Texas just experienced one of its worst disasters in history with Hurricane Harvey. This disastrous storm was the wettest tropical cyclone on record in the contiguous United States, which resulted in catastrophic flooding. The tropical storm has caused at least 51 confirmed deaths and economic losses between $70 and $190 billion. Although the storm was horrific in many ways, it brought the best out of many people.
It reminds me of the response of Americans surrounding other disasters such as the terrorist attacks of 9/11 and Hurricane Katrina. These disasters along with Hurricane Harvey prove the remarkable resolve that we as humans have within us.
So when it comes to the remarkable resolve of humans, I want to share a few reflections from Harvey. I think we would all agree that we are all better together. The same resolve exhibited in our responses to these disasters, I think we should exemplify these attributes with our families, businesses, and any other aspect of our lives.
Courage is the ability to demonstrate strength in the face of pain, grief, or fear. There were many people during tropical storm Harvey that displayed courage. There were one too many deaths and a catastrophic amount of economic loss, but there wasn’t a shortage of courage. Without the abundance of courage, there would have been more lives loss.
A person familiar with being courageous is American politician, diplomat, and activist Eleanor Roosevelt. She was the longest-serving First Lady of the United States. At a young age, she loss both of her parents and a younger brother. She discovered an affair of her husband. On top of her personal challenges, she was viewed as controversial because of her stance on racial issues. She is still viewed as one of the most esteemed women of all times. In her words, “You gain strength, courage, and confidence by every experience in which you really stop to look fear in the face. You are able to say to yourself, ‘I lived through this horror. I can take the next thing that comes along.’”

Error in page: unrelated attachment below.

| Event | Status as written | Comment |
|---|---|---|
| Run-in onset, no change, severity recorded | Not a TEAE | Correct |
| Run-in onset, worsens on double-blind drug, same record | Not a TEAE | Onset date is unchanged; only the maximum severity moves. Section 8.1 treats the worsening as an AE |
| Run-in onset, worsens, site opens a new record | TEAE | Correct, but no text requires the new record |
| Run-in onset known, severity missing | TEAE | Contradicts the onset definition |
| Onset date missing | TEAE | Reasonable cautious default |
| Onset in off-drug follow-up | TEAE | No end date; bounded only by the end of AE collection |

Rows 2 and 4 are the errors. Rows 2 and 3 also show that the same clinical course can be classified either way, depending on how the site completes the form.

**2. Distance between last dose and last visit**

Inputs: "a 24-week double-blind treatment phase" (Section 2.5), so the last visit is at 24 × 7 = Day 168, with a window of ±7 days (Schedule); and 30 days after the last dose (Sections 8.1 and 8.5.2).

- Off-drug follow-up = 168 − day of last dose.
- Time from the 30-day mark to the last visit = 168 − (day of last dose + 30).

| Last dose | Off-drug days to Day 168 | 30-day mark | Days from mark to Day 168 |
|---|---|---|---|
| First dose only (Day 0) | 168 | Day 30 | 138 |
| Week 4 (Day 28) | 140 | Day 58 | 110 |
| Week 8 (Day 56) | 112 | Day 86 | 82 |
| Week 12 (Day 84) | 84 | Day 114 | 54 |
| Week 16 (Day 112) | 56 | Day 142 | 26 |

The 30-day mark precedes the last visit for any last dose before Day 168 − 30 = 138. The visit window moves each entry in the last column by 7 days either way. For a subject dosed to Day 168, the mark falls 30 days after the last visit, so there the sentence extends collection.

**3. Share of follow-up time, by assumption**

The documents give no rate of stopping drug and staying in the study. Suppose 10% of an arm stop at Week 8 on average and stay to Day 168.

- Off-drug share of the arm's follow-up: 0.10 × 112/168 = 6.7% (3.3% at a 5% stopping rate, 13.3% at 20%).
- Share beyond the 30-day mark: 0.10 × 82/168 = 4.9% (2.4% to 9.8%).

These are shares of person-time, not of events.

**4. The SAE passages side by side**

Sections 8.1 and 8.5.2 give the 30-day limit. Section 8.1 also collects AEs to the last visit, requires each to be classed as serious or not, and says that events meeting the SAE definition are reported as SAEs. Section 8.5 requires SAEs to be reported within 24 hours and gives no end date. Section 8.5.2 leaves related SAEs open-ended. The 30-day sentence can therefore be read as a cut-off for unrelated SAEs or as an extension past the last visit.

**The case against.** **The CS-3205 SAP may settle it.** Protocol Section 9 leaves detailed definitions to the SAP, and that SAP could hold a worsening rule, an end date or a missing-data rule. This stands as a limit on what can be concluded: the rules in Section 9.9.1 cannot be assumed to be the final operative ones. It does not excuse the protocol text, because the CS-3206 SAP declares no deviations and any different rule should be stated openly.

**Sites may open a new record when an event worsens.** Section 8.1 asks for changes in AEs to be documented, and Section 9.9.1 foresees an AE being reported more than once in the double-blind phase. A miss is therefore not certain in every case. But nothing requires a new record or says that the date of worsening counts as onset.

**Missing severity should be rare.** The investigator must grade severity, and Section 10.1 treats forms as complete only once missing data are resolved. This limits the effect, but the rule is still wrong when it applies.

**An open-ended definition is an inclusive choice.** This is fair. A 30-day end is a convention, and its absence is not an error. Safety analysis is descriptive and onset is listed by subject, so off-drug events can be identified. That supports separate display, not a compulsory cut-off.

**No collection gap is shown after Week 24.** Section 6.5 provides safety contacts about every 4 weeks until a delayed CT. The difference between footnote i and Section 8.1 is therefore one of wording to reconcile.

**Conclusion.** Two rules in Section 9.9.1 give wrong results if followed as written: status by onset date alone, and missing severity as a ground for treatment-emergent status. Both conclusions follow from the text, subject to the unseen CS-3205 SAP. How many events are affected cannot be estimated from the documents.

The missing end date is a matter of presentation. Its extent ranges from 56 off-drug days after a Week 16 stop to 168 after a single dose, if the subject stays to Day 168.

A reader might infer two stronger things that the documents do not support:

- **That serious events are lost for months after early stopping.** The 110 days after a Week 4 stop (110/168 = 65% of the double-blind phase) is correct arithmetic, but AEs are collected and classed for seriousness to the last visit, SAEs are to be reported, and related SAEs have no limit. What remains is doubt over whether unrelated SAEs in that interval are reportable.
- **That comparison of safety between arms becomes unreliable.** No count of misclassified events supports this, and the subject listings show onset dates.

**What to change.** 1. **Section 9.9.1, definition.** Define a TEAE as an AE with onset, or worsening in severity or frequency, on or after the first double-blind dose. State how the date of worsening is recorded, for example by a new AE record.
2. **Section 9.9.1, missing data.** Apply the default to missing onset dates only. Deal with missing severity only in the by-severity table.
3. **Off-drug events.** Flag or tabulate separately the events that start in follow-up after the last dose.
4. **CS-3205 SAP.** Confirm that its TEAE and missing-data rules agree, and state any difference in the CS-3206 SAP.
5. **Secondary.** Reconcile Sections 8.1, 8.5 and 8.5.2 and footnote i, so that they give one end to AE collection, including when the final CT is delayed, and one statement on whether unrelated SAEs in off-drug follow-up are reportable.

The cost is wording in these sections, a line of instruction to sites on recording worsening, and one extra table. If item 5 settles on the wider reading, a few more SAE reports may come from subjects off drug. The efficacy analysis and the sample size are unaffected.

What situations are demanding courage of you? Courage turns ordinary people into extraordinary and average businesses into superb businesses. Just remember we can neither control or predict how life will play out, but we can decide to be courageous.
Compassion is caring. There was plenty of compassion from fellow Texans and Louisianans, but the compassion was also palpable around the entire country and world.
Humanitarian, philosopher, and physician Albert Schweitzer said, “The purpose of human life is to serve, and to show compassion and the will to help others.” During an unsettling time regarding racism, Schweitzer compassionately worked as a medical missionary in Africa.
It’s no surprise, but a little bit of compassion goes a long way. Theodore Roosevelt said it this way, “People don’t care how much you know until they know how much you care.” Whatever you do, don’t miss an opportunity to show your family, friends, coworkers, employees, employers, or and church members how much you care.
Lastly, I want to talk about the commitment I observed from everyone rallying to pull our friends and fellow countrymen through this disaster. Commitment is basically the ability to sacrifice. And we all witnessed people sacrificing their very life to help others.
One of the greatest coaches to ever coach in the National Football League Vince Lombardi said, “Individual commitment to a group effort - that is what makes a team work, a company work, a society work, a civilization.
This is why Houston and Louisiana will be okay. They will be okay because the individual and collective commitment of us all. Needless for me to say, we all need this commitment in our personal and professional lives to make things work for us.
In closing, I want everyone affected by Hurricane Harvey to know we are praying and supporting you. And if Hurricane Harvey has not directly affected you, know that being courageous, compassionate, and committed will bring about endless success.
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